Today’s Headlines for Friday, March 16

  • Presentation Materials from South Lakefront Framework Plan Meetings (South Lakefront Plan)
  • Latest Plans for Massive Lincoln Yards Development Includes 606 Extension (Tribune)
  • Even with $1B Upgrade, Deep Tunnel Reservoir Still Reaching Capacity (Tribune)
  • Aldermen Pushing for More Public Space in North Branch Redevelopment (Sun-Times)
  • Cook County Board President Toni Preckwinkle Speeding in Official City Vehicle (CWB)
  • Uncovering Wesley Willis’ Long Lost Drawings of Dan Ryan, Michigan Avenue (Reader)
  • Plans for a Bike Path Connecting South Suburbs (Tribune)
  • TIF-Supported Commercial Development With Sprawling Parking Lot Approved (Chicago DPD Twitter)
  • BlueFairlane

    I’m not surprised at the performance of the Deep Tunnel last month, as the entire system seems conceived by people who underestimate the physical issues of runoff by orders of magnitude.

    When completed, the Deep Tunnel system will hold about 10 billion gallons of water. But every inch of rain that falls on the system’s drainage basin translates to 4.4 billion gallons of water, all trying to get into the quarries at once. When you add the volume of water that will fall more and more frequently from storms enhanced by changing climate, there’s simply no way to build big enough to solve the problem

    And that problem is that all of Chicago was built on flatland fill that used to be marsh and really wants to go back to doing that. There’s no engineering a way around that. And to be honest, most of the eco-friendly solutions like permeable pavement and rain gardens, while helpful, won’t make that big a dent either. I feel like we really have two options: Incorporate those eco-friendly solutions while accepting that some areas are just going to flood anyway, or abandoning large swaths of flood-prone land and turning it back to marsh. We’ll never see option 2. We’re going to have to accept option 1. Some places are just going to flood.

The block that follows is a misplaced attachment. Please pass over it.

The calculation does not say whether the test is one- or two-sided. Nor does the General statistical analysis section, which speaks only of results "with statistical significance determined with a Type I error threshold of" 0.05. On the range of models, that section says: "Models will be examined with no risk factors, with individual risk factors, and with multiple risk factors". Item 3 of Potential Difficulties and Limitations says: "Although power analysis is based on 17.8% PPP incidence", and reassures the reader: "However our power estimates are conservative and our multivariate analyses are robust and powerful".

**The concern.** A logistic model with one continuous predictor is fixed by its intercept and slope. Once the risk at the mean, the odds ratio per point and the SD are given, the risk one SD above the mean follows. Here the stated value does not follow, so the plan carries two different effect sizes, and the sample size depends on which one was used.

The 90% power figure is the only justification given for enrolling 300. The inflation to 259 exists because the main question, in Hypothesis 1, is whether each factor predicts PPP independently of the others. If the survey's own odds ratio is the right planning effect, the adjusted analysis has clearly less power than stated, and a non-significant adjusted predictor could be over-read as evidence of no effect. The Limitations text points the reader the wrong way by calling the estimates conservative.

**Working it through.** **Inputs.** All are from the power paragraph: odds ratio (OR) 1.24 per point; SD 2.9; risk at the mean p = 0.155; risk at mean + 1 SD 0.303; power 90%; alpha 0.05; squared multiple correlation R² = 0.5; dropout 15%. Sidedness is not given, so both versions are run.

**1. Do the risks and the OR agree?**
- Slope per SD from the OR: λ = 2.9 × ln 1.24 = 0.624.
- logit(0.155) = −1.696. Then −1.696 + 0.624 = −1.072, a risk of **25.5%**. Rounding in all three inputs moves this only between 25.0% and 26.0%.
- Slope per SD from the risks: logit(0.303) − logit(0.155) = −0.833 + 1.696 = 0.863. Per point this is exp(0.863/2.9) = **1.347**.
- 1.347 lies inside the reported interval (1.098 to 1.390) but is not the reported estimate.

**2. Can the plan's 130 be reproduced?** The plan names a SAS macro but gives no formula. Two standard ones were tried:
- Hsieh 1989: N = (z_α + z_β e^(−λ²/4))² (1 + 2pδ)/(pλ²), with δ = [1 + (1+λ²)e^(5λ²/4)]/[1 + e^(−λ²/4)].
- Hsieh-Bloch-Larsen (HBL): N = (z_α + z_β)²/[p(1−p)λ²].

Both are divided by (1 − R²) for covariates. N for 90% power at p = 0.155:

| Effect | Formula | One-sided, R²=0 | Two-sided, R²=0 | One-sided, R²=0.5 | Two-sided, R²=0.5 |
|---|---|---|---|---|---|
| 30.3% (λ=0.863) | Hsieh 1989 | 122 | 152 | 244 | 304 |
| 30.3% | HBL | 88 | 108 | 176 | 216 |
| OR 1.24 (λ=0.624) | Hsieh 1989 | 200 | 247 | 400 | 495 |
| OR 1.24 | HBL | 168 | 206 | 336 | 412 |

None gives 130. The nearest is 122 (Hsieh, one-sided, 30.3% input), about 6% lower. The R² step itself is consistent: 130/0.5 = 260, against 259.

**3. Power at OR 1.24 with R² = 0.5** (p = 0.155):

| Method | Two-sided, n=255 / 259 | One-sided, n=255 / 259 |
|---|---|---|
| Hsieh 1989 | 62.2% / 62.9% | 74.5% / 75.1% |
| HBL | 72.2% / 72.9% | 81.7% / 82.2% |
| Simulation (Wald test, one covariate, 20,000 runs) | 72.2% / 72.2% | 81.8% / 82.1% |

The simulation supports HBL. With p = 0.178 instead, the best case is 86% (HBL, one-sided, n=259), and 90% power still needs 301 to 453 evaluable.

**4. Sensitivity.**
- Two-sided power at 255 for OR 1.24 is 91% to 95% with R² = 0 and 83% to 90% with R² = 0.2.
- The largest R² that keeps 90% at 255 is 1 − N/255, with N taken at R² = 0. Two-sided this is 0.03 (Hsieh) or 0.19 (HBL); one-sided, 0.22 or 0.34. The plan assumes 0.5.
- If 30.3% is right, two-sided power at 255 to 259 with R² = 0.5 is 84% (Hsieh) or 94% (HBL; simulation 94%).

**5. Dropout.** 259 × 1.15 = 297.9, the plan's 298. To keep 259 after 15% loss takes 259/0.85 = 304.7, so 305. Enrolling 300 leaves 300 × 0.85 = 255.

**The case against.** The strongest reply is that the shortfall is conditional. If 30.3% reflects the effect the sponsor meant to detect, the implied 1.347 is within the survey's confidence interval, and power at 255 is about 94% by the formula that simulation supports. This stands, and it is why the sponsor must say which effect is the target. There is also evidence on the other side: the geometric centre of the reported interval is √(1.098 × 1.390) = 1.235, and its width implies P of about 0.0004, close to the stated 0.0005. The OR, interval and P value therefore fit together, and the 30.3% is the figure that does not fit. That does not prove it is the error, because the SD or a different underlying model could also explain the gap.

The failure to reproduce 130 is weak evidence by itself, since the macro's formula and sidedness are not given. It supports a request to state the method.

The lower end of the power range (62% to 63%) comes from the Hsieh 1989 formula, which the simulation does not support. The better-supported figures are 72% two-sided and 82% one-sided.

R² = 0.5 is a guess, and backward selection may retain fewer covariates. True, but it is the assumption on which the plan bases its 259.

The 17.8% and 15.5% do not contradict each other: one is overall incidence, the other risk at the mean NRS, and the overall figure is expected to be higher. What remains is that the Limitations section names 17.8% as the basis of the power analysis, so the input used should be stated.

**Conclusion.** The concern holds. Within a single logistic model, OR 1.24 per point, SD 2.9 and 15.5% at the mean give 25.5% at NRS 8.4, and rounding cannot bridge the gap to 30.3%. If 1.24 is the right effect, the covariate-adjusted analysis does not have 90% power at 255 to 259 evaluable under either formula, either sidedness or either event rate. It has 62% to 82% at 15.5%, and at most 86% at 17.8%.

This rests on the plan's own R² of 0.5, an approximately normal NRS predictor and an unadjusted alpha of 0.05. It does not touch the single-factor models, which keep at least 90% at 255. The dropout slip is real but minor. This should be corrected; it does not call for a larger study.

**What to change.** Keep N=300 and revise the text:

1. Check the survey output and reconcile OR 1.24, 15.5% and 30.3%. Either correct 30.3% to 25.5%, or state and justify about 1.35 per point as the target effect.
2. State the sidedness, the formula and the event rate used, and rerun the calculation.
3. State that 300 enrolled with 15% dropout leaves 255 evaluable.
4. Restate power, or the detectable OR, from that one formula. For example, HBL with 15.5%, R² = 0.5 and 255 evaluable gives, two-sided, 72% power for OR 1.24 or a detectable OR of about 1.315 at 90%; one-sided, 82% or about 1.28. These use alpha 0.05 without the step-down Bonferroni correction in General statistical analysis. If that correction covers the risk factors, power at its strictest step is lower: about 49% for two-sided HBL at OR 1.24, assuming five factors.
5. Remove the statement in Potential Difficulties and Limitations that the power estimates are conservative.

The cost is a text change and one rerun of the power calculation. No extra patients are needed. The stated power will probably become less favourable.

• Carter O’Brien

    To be fair, when they started envisioning Deep Tunnel in the 60s nobody had any idea how anthropomorphic climate change would lead to the faster/more intense storms. Just imagine if that conversation had been put off until now? The green infrastructure solutions that are coming online as new development mandates will help, any extra time that can be bought via infiltration/interception is helping. There’s a newer ordinance pertaining to this that is certainly a good step btw:

  • craterlet

    The other engineering solution was to spend the money we spent on the deep tunnel project on separating the storm and sanitation sewers into two systems. The swampy nature of the area does present fundamental challenges, but a big part of our problem is having to store and treat rain water in the first place.